“We really don’t need more capacity,” Jost said. “What we’re really trying to have them look at is reducing our social distancing, especially with our cardio (equipment). We’re hoping the state looks at the study that the CDC is doing with the schools and expands it to other industries.”

The Josts aren’t complaining, though. Their facilities are able to operate much like they did before the pandemic, albeit with mandatory masks, heightened cleaning protocols and enhanced ventilation systems.

“We’re counting our blessings, there is no doubt,” said Rich Jost, Jason’s brother. “California is just starting to reopen their gyms. We have lost friends in the franchise system out there. I just don’t know how they’re doing it — no revenue for 12 months. We still have to pay our bills.”

5-Star certifications, allowed by the state and administered by counties, have helped gyms expand their capacities. The Josts saw another benefit in the program, which basically certifies that businesses are doing more than state rules mandated.

“I think 5 Star has helped,” said Robin Jost, Jason’s wife. “We can really promote that we had to go through this rigorous checklist to be 5-Star certified, which then makes our members feel safer.”

Each county’s certification checklist was different. So was the process by which counties chose the inspectors. For example, Jefferson County contracted a construction permit company.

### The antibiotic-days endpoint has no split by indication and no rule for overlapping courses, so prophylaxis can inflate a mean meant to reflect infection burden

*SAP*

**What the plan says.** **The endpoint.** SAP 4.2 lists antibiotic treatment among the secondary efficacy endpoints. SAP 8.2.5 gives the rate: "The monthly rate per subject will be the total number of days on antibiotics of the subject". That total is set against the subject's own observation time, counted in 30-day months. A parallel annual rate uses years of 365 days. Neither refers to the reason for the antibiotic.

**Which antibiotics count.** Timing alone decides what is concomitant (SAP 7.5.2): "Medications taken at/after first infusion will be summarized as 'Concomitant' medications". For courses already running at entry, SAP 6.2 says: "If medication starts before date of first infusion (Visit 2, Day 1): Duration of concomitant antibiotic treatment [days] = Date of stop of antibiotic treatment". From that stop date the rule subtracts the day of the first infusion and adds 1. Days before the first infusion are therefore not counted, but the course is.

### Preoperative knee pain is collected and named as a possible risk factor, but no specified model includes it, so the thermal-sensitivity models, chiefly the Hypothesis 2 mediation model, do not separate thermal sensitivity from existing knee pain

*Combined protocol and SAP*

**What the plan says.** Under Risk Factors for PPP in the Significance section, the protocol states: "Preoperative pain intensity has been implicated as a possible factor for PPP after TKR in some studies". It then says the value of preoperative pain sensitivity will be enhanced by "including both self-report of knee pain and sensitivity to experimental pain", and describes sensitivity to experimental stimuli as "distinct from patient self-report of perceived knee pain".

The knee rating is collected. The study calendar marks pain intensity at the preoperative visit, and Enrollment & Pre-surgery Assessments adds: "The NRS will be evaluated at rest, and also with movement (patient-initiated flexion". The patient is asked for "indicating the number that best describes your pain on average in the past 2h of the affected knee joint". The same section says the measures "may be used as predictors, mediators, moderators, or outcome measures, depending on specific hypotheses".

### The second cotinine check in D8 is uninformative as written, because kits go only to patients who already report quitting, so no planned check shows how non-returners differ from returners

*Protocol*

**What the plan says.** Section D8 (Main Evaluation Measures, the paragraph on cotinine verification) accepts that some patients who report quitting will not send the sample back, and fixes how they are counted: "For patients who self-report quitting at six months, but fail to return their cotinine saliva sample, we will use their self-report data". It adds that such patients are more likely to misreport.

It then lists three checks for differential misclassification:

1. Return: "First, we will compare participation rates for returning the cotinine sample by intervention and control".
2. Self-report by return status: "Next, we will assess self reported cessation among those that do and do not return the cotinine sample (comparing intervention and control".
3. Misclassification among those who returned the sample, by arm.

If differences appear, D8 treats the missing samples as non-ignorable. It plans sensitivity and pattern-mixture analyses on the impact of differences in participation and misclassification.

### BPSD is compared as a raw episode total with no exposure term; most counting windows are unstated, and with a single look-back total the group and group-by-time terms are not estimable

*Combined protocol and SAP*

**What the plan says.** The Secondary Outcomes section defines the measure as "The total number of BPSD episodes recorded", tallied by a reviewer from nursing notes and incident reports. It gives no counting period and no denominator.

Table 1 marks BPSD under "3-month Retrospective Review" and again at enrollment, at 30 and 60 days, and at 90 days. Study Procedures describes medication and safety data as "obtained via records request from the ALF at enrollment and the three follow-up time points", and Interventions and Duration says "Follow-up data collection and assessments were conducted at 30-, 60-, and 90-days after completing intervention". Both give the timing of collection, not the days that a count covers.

“They were very well versed in what the requirements were, impressively knew what they wanted,” Jason Jost said. “In Arapahoe County, they used their existing building department; we had a plumbing inspector.”

In one case, an inspector must have been favorably impressed by what she saw, because she came back the next day and bought a membership, he said.

Inspectors examined invoices for upgraded ventilation filters, Jason Jost said. They checked for state-mandated COVID-19 signage. They checked to make sure mask mandates were being observed and took pictures of the sanitizing chemicals clubs were using, making sure they were listed by the EPA as products that work against COVID-19. They checked for signatures on the cleaning checklists clubs keep on file and the health checklists employees have to fill out every day before work.

The Colorado Fitness Coalition estimates that about 150 Colorado gyms and studios have closed permanently because of financial losses caused by COVID-19. They also say the industry in Colorado has seen a 50% drop in users and a 32% “reduction in workforce.”

Gym and studio owners are hoping a new COVID-19 dial coming in April will help clubs big and small, including giving them permission to operate with three-foot distancing. They also are following the progress of a bill in Congress, the GYMS (Gym Mitigation and Survival) Act of 2021 sponsored by Rep. Mike Quigley (D-Ill.), that would give gyms federal assistance. Three Colorado congressmen — Rep. Jason Crow, Rep. Joe Neguse and Rep. Ed Perlmutter — have signed on as co-sponsors.

“There is definitely light at the end of the tunnel,” said Donahue, who is a member of the fitness coalition’s advisory board, as is Robin Jost. “Colorado has done what seems to be an incredible job with the vaccines. We have already seen a lot of members come back. We’re excited for the future, but I do think there are a lot of gyms that are just barely hanging on, and a lifting of restrictions can’t come soon enough.”